eval <<-EOF
    def foo.#{meth} ; "#{meth}" ; end
    EOF

    meth = "bax"
    foo.instance_eval <<-EOF
    def #{meth} ; "#{meth}" ; end
    EOF

    puts foo.bar
    puts foo.baz
    puts foo.bax
     
    Jan Svitok, Oct 2, 2006
    #6
  7. Jean Helou Guest

    Re: Creating dynamically named singleton methods. Syntax question.

    class MyThing; end
    f=MyThing.new
    f.instance_eval do
    class << self
    define_method :test {puts "test"}
    end
    end

    jean

    On 10/2/06, Martin Coxall <> wrote:
    > On 10/2/06, Luke Stark <> wrote:
    > >
    > > You may create singleton methods like so:
    > >
    > > foo = MyThing.new
    > >
    > > def foo.do_stuff
    > > "code"
    > > end
    > >
    > > But I cannot seem to grock the syntax that would allow me to name the
    > > method from a variable. Such as:
    > >
    > > foo = MyThing.new
    > > bar = "do_stuff"
    > > def foo.%{#{bar}} #This is totally wrong I think.
    > > "code"
    > > end
    > >
    > > Any suggestions? I'm starting to get a spinning head. :)
    > >
    > > To be clear, I want to create a singleton method on the instance of
    > > MyThing, not add the method to the MyThing class.
    > >
    > > This is mentioned here:
    > >
    > > http://www.rubyist.net/~slagell/ruby/singletonmethods.html
    > >
    > > but I'd like to do it dynamically.
    > >

    >
    > Something like this:
    >
    > obj.instance_eval do
    > define method:)methodName) do |*args|
    > # some shit here
    > end
    > end
    >
    > Regards,
    >
    > Martin
    >
    >
     
    Jean Helou, Oct 2, 2006
    #7
  8. Jean Helou Guest

    Re: Creating dynamically named singleton methods. Syntax question.

    However this will define the given method for all new instances of
    obj.class (MyThing in my example) which are created after this code is
    executed, which is not what the OP seemed to want.

    jean

    ps: in my example :test can be a variable and String.to_sym is your friend.

    On 10/2/06, Martin Coxall <> wrote:
    > On 10/2/06, Jan Svitok <> wrote:
    > >
    > > On 10/2/06, Luke Stark <> wrote:
    > > > You may create singleton methods like so:
    > > >

    >
    >
    > I'll have one more go. This time I'll get it right. ;p
    >
    > obj.class.instance_eval do
    > define_method:)method_name) do |*args|
    > # Method goes here
    > end
    > end
    >
    > N.B. this actually works this time, because I tried it.
    >
    > Regards,
    >
    > Martin
    >
    >
     
    Jean Helou, Oct 2, 2006
    #8
  9. Bruno Michel Guest

    Re: Creating dynamically named singleton methods. Syntax question.

    Martin Coxall a écrit :
    > On 10/2/06, Jan Svitok <> wrote:
    >>
    >> On 10/2/06, Luke Stark <> wrote:
    >> > You may create singleton methods like so:
    >> >

    >
    >
    > I'll have one more go. This time I'll get it right. ;p
    >
    > obj.class.instance_eval do
    > define_method:)method_name) do |*args|
    > # Method goes here
    > end
    > end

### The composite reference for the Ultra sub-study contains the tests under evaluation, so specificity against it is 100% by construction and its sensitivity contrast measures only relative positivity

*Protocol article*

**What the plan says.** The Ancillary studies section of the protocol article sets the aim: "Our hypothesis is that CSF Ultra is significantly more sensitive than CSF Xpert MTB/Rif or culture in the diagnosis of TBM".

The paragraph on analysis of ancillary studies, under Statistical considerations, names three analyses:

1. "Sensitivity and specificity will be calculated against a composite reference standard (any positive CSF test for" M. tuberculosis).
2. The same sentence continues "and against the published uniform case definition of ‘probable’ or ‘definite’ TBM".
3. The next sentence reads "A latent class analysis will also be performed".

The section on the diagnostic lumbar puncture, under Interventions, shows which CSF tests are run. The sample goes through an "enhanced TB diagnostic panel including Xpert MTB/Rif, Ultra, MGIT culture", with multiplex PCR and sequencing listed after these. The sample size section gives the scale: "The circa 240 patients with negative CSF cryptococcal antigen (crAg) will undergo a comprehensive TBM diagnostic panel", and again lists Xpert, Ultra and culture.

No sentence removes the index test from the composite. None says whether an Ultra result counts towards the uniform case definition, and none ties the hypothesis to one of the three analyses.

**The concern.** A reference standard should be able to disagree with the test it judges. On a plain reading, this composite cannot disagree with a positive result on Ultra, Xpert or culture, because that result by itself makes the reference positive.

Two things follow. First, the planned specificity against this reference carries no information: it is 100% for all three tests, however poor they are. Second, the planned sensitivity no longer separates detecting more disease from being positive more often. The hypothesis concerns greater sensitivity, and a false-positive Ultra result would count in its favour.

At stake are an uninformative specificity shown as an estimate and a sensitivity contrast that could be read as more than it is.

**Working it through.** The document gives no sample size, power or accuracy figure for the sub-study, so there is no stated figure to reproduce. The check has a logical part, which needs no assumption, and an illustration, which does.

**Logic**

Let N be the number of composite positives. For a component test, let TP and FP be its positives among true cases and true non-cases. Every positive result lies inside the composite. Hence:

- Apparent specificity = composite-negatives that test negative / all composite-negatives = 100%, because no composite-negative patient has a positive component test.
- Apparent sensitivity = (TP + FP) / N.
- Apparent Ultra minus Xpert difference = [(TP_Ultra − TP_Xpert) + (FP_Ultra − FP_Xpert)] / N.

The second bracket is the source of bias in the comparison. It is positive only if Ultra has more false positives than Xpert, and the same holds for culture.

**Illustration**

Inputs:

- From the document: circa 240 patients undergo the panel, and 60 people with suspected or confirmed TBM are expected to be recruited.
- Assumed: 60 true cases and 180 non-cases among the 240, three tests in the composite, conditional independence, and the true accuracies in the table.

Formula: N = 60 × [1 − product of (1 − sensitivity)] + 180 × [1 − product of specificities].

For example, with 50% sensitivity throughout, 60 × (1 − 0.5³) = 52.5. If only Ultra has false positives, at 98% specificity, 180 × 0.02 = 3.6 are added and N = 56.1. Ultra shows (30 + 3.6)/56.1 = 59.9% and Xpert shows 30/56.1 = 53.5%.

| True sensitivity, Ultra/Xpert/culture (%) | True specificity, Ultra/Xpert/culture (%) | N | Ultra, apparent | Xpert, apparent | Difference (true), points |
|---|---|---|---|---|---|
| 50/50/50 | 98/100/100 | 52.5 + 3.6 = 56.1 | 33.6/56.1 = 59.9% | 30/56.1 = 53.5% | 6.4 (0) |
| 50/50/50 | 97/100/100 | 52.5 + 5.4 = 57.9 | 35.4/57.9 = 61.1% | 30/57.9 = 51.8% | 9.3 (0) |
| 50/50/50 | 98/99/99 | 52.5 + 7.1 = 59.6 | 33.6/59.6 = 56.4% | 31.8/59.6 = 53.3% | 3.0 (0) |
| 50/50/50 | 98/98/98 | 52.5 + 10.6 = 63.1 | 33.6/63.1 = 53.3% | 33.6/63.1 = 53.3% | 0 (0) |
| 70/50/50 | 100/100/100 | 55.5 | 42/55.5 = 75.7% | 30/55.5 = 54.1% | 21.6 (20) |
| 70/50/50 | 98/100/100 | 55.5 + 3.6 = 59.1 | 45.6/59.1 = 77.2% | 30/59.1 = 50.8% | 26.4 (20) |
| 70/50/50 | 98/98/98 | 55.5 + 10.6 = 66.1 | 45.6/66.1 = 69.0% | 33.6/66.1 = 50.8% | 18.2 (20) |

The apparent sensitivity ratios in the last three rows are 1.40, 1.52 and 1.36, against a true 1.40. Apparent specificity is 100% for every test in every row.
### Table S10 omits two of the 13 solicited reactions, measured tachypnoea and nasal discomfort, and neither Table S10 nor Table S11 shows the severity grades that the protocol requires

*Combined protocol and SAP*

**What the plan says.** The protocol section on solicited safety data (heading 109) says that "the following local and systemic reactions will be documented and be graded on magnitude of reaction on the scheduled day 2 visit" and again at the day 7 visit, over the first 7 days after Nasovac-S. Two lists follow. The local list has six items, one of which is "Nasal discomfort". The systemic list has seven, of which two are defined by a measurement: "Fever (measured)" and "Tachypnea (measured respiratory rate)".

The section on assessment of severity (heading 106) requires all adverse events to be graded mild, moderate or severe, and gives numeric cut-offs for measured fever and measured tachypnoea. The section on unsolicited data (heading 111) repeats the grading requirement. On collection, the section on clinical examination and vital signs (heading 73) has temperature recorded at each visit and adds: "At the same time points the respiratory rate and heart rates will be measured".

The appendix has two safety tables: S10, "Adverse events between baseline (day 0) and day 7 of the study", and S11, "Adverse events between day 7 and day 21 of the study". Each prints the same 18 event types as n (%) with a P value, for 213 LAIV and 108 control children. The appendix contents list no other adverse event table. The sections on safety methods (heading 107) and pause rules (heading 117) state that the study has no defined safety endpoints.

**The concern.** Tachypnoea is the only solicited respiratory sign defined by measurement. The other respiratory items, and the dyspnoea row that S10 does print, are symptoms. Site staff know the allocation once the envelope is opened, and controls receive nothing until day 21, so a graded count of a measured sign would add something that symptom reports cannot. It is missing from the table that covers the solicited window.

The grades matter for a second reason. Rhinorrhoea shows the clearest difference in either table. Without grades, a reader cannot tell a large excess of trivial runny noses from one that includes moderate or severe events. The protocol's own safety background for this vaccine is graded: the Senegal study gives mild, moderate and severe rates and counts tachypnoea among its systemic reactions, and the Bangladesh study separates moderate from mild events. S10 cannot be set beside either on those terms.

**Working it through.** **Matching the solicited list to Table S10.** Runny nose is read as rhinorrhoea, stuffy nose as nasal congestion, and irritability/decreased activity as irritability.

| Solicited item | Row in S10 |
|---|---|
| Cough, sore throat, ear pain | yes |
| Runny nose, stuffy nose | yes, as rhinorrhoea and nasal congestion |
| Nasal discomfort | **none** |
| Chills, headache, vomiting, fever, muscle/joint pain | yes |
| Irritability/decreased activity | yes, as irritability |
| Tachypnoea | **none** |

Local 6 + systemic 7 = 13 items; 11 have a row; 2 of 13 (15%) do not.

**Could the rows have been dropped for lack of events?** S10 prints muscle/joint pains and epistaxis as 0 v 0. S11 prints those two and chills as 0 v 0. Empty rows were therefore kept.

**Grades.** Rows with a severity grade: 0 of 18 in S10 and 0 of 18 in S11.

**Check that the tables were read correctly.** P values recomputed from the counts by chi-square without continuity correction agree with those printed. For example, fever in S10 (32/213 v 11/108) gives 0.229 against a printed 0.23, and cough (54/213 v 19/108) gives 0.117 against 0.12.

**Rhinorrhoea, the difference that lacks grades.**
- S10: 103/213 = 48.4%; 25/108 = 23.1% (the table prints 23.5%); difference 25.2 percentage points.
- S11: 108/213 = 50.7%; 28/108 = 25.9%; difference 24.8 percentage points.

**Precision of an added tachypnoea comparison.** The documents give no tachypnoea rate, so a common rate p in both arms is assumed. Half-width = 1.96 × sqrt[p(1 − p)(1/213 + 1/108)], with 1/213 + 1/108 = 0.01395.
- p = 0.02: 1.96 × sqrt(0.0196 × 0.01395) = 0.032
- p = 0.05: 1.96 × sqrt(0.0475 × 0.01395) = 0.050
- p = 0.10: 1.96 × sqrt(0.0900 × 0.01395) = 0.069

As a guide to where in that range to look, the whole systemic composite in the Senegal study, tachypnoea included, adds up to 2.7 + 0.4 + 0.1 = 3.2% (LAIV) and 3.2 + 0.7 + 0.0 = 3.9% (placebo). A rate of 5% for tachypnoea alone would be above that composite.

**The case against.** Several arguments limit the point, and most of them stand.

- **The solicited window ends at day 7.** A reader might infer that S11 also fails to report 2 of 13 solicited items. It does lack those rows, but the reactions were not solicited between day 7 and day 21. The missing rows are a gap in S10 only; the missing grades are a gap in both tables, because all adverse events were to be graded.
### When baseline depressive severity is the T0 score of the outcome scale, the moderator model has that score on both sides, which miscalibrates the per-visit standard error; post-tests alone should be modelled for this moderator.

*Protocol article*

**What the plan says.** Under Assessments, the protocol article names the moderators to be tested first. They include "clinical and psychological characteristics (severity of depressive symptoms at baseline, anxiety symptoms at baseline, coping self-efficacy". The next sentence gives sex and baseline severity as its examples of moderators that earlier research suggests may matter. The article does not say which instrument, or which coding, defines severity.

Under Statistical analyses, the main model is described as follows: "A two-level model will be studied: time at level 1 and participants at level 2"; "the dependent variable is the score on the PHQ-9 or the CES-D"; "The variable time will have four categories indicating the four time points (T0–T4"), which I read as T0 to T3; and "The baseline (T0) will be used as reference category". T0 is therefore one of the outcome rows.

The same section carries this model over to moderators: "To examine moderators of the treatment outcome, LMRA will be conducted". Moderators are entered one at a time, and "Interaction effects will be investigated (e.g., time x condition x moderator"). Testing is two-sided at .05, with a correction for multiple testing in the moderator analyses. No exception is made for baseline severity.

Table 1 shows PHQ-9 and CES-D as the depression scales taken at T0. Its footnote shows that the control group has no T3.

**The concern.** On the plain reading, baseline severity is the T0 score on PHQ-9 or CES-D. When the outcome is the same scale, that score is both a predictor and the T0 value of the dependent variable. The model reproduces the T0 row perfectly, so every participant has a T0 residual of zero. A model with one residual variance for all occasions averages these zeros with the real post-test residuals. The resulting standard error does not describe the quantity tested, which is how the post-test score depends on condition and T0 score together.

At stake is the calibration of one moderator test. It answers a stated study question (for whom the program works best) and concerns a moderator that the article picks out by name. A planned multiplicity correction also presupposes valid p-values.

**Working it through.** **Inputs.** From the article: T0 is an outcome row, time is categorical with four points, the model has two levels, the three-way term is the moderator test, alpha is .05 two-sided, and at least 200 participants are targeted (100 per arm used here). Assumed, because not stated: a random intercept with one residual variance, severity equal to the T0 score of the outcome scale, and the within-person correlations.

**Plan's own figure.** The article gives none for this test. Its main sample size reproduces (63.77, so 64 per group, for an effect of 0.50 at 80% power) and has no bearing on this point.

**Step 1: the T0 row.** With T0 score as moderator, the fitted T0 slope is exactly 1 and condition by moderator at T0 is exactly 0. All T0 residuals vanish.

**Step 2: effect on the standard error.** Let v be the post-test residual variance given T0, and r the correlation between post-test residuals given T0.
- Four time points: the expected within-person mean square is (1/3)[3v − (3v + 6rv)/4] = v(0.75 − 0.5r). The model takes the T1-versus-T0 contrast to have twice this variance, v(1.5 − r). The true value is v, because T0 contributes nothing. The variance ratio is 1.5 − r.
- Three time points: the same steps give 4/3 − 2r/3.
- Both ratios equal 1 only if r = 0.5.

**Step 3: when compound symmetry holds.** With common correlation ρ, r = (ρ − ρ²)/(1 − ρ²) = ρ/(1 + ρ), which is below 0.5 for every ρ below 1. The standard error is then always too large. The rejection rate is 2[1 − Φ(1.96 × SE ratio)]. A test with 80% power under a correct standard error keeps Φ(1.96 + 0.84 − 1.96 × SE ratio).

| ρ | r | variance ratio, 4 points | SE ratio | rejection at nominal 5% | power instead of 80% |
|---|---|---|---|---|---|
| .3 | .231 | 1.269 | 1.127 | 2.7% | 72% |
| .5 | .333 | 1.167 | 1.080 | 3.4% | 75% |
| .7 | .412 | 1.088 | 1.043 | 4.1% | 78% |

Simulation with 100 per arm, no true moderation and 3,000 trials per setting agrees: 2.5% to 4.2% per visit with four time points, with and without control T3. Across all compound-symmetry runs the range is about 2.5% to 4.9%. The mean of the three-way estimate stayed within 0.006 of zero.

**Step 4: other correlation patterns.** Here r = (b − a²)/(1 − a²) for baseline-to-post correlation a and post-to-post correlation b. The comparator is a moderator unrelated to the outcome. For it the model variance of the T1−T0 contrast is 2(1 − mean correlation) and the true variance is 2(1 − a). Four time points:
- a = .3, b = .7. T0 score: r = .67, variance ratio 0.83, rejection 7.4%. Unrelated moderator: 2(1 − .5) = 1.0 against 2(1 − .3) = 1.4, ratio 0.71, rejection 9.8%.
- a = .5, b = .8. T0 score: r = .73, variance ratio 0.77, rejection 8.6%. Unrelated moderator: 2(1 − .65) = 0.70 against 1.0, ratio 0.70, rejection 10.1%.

>
    > N.B. this actually works this time, because I tried it.
    >
    > Regards,
    >
    > Martin


    Hi,

    You can use class_eval, or better no *eval function :

    $ cat my_thing.rb
    #!/usr/bin/env ruby

    class MyThing; end
    foo = MyThing.new

    class << foo
    bar = "do_stuff"
    define_method(bar) { "code" }
    end

    puts foo.do_stuff

    $ ruby my_thing.rb
    code

    --
    Bruno Michel
     
    Bruno Michel, Oct 2, 2006
    #9
  10. Luke Stark Guest

    Re: Creating dynamically named singleton methods. Syntax question.

    Jean,

    Hmm. This looks close, but the :test in your example can only be a
    variable that has been defined within the instance_eval...and I need to
    pass one from outside.=20

    The others run, but add the method to the class, rather than the
    instance of that class.

    I'm sure there's a simple way. I just can't see it.

    -L

    > -----Original Message-----
    > From: Jean Helou [mailto:]
    > Sent: Monday, October 02, 2006 9:41 AM
    > To: ruby-talk ML
    > Subject: Re: Creating dynamically named singleton methods. Syntax
    > question.
    >=20
    > However this will define the given method for all new instances of
    > obj.class (MyThing in my example) which are created after this code is
    > executed, which is not what the OP seemed to want.
    >=20
    > jean
    >=20
    > ps: in my example :test can be a variable and String.to_sym is your
    > friend.
    >=20
    > On 10/2/06, Martin Coxall <> wrote:
    > > On 10/2/06, Jan Svitok <> wrote:
    > > >
    > > > On 10/2/06, Luke Stark <> wrote:
    > > > > You may create singleton methods like so:
    > > > >

    > >
    > >
    > > I'll have one more go. This time I'll get it right. ;p
    > >
    > > obj.class.instance_eval do
    > > define_method:)method_name) do |*args|
    > > # Method goes here
    > > end
    > > end
    > >
    > > N.B. this actually works this time, because I tried it.
    > >
    > > Regards,
    > >
    > > Martin
    > >
    > >
     
    Luke Stark, Oct 2, 2006
    #10
  11. Jean Helou Guest

    Re: Creating dynamically named singleton methods. Syntax question.

    this seems to work

    $ irb
    irb(main):001:0> o=Object.new
    => #<Object:0x100e3128>
    irb(main):002:0> s="test"
    => "test"
    irb(main):003:0> sym=s.to_sym
    => :test
    irb(main):004:0> o.instance_eval do
    irb(main):005:1* puts s
    irb(main):006:1> klass=class<<self;self;end
    irb(main):007:1> klass.send:)define_method,sym){puts "#{s}"}
    irb(main):008:1> end
    test
    => #<Proc:0x003df7d8@(irb):7>
    irb(main):009:0> o.test
    test
    => nil


    On 10/2/06, Luke Stark <> wrote:
    > Jean,
    >
    > Hmm. This looks close, but the :test in your example can only be a